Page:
Everyone wants to be part of creating something amazing. I call it the 6 o’clock conversation, where you come home to those special and say excitedly, “Guess what we’re doing!” We all want to be a part of something great, no matter where in the company—the case of the missing cutlery showed me that even at the very foundations of the company, people want to be the very best they can be and feel a part of some greater movement.

Leading is not about sitting and presiding. It’s about taking others on a journey towards a common goal, or what I call a Real Ambition. A Real Ambition is the creation of something great that didn’t exist before; a picture of an exciting future that will mobilize the people who follow you. It must be a benefit to all constituencies, have a certainty of purpose that cascades to all corners of the organization, and be a great leap to a completely new state of being.

Duncan: Most every leader, especially in an environment of change, must deal with resistance. What have you found to be a helpful approach in converting resisters into catalysts?

Allen: A resister is as important as are catalysts in bringing about change.  On the face of it, they are ‘problem children’ at the least, and enemies at the worst. But looking closer, the majority of them harbor fears of their relevant going forward, or perhaps their worry over their ability to perform, or a loss of their place. They need reassurance and airing and where necessary support in the form of being made in readiness for the new challenges.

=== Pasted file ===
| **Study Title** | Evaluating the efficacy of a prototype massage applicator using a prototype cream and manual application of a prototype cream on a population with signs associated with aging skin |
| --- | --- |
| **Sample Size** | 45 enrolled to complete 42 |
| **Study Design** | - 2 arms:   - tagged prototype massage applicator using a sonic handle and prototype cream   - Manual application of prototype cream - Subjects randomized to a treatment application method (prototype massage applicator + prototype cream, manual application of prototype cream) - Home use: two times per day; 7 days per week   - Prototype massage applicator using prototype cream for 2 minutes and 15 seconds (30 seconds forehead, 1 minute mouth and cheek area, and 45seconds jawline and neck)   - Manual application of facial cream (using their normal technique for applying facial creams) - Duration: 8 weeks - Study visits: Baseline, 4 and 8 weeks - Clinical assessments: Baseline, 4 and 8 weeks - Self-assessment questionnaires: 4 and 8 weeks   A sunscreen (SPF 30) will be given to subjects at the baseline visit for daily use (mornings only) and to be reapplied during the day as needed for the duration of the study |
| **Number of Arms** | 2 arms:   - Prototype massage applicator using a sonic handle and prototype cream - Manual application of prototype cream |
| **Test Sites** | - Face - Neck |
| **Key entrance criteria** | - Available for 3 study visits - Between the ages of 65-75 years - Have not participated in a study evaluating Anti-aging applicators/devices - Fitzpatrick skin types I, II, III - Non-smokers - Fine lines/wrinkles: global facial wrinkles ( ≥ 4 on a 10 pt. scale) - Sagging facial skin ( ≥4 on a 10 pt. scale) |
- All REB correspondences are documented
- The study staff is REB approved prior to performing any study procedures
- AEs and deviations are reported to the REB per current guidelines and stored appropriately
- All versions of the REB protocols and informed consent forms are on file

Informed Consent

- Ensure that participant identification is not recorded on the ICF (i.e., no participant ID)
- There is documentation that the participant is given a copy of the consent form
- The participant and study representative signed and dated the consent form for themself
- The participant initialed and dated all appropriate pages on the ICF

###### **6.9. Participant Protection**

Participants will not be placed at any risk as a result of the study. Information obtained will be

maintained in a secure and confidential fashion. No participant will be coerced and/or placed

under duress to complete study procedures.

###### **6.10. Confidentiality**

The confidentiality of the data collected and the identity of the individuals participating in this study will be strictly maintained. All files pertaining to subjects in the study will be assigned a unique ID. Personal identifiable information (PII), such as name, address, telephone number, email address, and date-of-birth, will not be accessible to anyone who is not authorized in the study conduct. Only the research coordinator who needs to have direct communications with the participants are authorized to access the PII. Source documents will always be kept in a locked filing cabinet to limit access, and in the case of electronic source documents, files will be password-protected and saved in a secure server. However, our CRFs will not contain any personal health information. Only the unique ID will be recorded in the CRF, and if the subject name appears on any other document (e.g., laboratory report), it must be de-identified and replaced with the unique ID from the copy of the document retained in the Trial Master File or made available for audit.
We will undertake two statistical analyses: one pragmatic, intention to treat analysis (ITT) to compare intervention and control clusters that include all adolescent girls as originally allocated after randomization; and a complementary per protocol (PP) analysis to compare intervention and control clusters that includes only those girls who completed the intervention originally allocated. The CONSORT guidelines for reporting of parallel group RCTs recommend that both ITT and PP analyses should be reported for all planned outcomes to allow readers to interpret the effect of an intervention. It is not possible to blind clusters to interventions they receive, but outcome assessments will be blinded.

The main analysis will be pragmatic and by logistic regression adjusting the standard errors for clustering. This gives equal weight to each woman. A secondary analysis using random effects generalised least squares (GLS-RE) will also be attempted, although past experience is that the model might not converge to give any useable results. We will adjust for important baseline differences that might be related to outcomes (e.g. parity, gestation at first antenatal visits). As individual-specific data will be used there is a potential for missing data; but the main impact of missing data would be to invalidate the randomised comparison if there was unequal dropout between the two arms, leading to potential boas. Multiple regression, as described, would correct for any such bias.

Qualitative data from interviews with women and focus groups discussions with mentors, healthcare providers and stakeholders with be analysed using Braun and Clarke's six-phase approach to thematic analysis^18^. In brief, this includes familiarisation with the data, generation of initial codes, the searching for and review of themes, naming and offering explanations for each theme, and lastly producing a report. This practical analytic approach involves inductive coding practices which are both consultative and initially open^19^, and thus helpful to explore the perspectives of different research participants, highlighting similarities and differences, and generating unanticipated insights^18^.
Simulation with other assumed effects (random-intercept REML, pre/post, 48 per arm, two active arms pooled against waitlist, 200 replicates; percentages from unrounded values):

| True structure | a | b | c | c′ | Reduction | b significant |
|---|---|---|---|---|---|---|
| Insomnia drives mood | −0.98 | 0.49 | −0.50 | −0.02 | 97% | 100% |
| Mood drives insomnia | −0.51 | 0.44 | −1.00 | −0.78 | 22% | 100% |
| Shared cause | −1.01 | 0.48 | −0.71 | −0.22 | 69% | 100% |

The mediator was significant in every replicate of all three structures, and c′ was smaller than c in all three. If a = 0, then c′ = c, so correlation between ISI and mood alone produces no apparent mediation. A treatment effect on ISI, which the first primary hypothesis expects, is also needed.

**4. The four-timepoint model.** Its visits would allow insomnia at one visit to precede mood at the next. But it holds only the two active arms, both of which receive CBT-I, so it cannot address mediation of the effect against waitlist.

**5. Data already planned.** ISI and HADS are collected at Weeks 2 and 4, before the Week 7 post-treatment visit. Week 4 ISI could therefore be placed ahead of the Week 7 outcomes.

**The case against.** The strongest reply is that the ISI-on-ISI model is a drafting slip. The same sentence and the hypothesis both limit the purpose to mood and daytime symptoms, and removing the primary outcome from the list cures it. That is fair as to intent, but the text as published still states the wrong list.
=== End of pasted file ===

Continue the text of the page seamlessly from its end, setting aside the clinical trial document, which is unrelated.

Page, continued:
Like catalysts, who are your cheerleaders, resisters are vital keys to the enlistment process. You must identify their motivation for objecting and if you address their concerns directly and rapidly, these resisters might turn into catalysts.

Converted resisters are worth their weight in gold, and they can swing others in your direction.

This interview by Dr. Duncan was also published by Forbes where he is a regular contributor.

Follow on Twitter @DoctorDuncan

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Rodger Dean Duncan

Rodger Dean Duncan is bestselling author of CHANGE-friendly LEADERSHIP and a regular contributor to Forbes and Fast Company magazines. He is widely known for his expertise in the strategic management of change, for organizations and for individuals. In 1972 he founded Duncan Worldwide to train and develop leaders. His clients have included some of the top companies in the world, as well as cabinet officers in two White House administrations.